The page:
Introduction to SQL routines#
A SQL routine is a custom, user-defined function authored by a user of Trino and written in the SQL routine language. You can declare the routine body within a FUNCTION block as inline routines or catalog routines.
An inline routine declares and uses the routine within a query processing
context. The routine is declared in a
WITH block before the query:
FUNCTION abc(x integer)
RETURN x * 2
Inline routine names must follow SQL identifier naming conventions, and cannot
The routine declaration is only valid within the context of the query. A separate later invocation of the routine is not possible. If this is desired, use a catalog routine.
Multiple inline routine declarations are comma-separated, and can include routines calling each other, as long as a called routine is declared before the first invocation.
FUNCTION abc(x integer)
RETURN x * 2,
FUNCTION xyz(x integer)
RETURN abc(x) + 1
Note that inline routines can mask and override the meaning of a built-in function:
FUNCTION abs(x integer)
RETURN x * 2
SELECT abs(-10); -- -20, not 10!
Catalog routines in Starburst Galaxy are stored in a global catalog named
galaxy, which is automatically attached to each cluster.
Refer to the documentation for the FUNCTION keyword for more details about declaring the routine overall. The routine body is composed with statements from the following list:
Statements can also use built-in functions and operators as well as other routines, although recursion is not supported for routines.
Find simple examples in each statement documentation, and refer to the example documentation for more complex use cases that combine multiple statements.
Routines can contain labels as markers for a specific block in the declaration before the following keywords:
The label is used to name the block to continue processing with the
statement or exit the block with the
LEAVE statement. This flow control is
supported for nested blocks, allowing to continue or exit an outer block, not
just the innermost block. For example, the following snippet uses the label
top to name the complete block from
SET a = a + 1;
IF a <= 3 THEN
SET b = b + 1;
UNTIL a >= 10
Labels can be used with the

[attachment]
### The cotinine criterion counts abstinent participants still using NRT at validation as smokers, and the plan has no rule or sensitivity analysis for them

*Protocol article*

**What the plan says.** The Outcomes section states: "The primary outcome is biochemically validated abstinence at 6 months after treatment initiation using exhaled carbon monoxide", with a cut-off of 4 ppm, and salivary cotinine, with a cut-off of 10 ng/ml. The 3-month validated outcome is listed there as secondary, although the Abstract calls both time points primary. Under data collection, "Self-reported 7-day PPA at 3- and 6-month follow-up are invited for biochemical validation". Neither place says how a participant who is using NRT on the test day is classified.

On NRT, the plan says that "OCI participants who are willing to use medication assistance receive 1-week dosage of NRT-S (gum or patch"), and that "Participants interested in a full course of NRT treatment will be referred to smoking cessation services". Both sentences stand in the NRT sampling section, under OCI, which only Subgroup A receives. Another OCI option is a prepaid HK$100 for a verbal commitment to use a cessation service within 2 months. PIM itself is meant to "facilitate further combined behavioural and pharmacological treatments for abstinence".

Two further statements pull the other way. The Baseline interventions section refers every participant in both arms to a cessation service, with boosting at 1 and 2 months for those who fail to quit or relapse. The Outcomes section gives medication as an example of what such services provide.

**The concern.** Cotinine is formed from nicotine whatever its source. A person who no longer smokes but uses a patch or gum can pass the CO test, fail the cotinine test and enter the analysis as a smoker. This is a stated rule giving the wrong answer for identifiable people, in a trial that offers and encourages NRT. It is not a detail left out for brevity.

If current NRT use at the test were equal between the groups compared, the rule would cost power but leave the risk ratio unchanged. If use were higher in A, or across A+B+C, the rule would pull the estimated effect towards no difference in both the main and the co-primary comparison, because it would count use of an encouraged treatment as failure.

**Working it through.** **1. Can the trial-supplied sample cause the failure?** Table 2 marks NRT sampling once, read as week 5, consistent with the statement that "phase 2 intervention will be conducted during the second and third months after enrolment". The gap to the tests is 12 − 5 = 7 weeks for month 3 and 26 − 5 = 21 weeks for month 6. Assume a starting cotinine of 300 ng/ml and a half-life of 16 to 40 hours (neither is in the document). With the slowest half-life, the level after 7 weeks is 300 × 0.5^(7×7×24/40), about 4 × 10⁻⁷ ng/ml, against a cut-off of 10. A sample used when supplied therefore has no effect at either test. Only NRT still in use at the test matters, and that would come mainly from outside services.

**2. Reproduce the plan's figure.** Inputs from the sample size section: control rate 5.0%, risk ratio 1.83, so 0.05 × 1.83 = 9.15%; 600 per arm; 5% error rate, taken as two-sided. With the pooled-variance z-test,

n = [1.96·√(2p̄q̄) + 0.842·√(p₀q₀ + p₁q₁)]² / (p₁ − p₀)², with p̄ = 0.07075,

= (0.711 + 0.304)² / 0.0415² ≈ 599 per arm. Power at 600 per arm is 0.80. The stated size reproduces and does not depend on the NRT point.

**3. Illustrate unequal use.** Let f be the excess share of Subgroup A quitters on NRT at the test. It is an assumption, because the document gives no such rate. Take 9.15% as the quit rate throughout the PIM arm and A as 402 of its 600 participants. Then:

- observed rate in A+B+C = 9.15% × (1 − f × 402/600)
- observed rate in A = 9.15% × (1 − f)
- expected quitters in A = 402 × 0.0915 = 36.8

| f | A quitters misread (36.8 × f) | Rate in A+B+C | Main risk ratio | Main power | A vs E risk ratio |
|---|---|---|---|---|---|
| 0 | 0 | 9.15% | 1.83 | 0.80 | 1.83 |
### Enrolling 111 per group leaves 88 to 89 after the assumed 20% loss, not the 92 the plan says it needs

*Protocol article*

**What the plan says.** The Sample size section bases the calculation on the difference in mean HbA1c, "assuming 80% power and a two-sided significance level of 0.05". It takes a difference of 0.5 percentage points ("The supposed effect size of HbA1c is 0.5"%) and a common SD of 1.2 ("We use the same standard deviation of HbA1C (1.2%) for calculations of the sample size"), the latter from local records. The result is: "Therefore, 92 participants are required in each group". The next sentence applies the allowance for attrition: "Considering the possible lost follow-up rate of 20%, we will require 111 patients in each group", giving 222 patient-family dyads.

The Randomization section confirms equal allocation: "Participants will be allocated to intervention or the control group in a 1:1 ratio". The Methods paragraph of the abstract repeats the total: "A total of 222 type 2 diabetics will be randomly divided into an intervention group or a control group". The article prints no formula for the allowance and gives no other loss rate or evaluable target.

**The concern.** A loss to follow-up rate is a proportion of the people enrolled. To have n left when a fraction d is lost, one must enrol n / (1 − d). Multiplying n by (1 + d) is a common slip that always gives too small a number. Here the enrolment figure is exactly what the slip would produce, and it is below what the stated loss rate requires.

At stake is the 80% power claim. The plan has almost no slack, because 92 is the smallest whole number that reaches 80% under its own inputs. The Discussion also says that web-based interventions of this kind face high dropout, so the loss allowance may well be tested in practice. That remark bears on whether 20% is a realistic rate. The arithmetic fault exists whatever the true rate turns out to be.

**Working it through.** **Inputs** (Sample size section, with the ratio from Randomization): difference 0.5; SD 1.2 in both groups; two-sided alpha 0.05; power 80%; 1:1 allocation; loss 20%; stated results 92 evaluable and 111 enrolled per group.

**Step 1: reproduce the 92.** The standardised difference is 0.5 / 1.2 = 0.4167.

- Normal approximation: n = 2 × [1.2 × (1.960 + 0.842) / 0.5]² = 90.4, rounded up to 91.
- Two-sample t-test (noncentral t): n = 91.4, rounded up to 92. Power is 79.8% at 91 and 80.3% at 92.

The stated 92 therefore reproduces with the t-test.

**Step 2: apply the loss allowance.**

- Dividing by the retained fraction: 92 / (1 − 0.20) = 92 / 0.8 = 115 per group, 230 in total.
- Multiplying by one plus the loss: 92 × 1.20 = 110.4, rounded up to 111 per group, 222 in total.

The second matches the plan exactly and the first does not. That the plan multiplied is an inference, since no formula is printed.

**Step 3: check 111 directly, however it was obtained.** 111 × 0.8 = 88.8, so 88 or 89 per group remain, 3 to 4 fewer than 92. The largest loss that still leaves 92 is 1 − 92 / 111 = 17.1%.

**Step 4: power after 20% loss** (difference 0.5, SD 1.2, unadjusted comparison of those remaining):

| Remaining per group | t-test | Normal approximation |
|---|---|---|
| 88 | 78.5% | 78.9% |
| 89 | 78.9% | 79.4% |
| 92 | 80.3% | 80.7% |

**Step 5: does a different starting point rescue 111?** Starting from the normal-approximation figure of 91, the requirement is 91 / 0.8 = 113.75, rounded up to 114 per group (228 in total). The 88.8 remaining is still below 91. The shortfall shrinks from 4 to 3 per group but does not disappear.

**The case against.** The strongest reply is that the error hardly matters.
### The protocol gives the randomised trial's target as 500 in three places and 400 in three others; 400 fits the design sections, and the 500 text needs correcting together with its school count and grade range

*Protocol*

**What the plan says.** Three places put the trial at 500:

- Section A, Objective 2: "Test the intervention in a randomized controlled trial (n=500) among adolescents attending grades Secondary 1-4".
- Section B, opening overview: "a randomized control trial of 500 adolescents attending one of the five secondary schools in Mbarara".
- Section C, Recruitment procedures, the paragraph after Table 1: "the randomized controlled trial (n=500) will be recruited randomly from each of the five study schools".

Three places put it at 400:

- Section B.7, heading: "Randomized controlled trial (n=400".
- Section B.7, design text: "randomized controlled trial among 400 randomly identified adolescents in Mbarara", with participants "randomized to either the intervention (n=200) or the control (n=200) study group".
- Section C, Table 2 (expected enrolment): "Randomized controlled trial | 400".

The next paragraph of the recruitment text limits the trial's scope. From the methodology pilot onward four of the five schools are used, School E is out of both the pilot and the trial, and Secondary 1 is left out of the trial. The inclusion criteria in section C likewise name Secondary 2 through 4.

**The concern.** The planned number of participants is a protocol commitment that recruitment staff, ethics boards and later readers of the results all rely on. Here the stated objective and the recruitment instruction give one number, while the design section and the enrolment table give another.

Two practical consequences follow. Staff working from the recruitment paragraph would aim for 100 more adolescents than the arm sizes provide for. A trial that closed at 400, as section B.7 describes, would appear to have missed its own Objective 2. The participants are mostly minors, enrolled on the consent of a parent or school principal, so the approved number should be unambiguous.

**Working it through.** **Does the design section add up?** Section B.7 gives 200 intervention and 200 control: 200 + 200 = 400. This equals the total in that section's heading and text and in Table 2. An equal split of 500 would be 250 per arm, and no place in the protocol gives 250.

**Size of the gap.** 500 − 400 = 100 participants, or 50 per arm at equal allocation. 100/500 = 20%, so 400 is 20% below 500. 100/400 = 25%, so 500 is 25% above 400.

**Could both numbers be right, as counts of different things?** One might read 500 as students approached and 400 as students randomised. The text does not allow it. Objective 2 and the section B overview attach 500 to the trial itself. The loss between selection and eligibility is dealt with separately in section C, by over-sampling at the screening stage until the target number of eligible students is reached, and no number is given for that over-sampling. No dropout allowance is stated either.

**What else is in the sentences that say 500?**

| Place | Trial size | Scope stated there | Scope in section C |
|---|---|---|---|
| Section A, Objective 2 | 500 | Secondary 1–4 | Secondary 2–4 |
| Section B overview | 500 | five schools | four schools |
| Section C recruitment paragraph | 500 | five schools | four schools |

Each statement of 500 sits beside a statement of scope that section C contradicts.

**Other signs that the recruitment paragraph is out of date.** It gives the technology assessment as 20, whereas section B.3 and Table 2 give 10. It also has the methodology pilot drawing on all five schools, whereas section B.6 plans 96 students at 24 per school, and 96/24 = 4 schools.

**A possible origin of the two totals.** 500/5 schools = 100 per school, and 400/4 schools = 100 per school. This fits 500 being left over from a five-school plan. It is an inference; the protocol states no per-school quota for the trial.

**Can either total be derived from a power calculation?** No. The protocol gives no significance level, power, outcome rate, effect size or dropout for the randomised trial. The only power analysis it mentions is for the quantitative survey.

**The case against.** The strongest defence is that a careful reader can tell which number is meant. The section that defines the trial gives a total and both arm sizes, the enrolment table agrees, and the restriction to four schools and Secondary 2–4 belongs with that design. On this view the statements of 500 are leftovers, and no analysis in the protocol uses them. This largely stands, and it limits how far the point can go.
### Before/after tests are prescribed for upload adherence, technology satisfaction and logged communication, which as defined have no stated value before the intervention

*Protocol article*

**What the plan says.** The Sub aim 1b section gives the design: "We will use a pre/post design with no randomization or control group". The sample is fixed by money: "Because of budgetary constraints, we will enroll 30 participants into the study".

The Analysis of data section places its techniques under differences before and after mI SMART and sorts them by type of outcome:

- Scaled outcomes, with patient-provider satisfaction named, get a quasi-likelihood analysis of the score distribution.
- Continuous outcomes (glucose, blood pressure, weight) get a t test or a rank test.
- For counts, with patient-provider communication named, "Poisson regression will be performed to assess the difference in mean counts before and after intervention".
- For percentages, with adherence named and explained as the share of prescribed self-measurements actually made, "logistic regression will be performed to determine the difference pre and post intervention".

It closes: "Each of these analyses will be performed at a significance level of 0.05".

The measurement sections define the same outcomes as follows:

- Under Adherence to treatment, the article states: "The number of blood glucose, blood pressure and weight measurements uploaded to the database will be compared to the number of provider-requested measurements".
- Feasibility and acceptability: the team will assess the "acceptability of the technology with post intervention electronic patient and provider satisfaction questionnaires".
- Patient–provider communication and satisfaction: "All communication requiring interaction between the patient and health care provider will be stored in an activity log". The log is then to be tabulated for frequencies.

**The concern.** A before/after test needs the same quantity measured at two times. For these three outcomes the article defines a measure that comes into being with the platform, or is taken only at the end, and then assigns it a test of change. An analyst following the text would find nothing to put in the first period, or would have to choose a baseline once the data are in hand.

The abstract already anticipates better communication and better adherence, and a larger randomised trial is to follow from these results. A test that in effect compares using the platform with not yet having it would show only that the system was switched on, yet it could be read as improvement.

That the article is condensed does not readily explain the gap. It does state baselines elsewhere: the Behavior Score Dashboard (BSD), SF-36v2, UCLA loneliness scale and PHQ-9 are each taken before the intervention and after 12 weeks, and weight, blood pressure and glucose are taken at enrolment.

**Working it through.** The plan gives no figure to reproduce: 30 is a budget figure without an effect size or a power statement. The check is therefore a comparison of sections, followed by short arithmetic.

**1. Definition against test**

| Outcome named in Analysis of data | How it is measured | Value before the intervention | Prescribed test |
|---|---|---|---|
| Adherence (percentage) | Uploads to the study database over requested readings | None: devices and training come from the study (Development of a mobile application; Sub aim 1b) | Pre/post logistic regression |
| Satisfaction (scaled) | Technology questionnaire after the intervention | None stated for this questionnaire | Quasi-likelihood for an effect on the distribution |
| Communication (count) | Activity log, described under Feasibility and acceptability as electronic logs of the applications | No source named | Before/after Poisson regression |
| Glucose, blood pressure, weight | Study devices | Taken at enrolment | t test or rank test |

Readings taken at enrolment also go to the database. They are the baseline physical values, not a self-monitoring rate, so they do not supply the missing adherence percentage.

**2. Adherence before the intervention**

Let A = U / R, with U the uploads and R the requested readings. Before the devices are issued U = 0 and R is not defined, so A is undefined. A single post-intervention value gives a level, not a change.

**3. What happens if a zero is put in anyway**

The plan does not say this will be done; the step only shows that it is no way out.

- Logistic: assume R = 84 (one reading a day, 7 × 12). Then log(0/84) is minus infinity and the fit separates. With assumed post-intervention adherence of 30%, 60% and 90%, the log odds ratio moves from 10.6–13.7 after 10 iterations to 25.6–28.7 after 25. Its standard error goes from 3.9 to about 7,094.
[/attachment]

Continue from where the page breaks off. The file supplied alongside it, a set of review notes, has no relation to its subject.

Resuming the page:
LEAVE statements to continue
processing the block or leave the block. This flow control is also supported for
nested blocks and labels.
Processing routines can potentially be resource intensive on the cluster in terms of memory and processing. Take the following considerations into account when writing and running SQL routines:
Some checks for the runtime behavior of routines are in place. For example, routines that take longer to process than a hardcoded threshold are automatically terminated.
Avoid creation of arrays in a looping construct. Each iteration creates a separate new array with all items and copies the data for each modification, leaving the prior array in memory for automated clean up later. Use a lambda expression instead of the loop.
Avoid concatenating strings in a looping construct. Each iteration creates a separate new string and copying the old string for each modification, leaving the prior string in memory for automated clean up later. Use a lambda expression instead of the loop.
Most routines should declare the
RETURNS NULL ON NULL INPUTcharacteristics unless the code has some special handling for null values. You must declare this explicitly since
CALLED ON NULL INPUTis the default characteristic.
The following limitations apply to SQL routines.
Routines must be declared before they are referenced.
Recursion cannot be declared or processed.
Mutual recursion can not be declared or processed.
Queries cannot be processed in a routine.
Specifically this means that routines can not use
SELECT queries to retrieve
data or any other queries to process data within the routine. Instead queries
can use routines to process data. Routines only work on data provided as input
values and only provide output data from the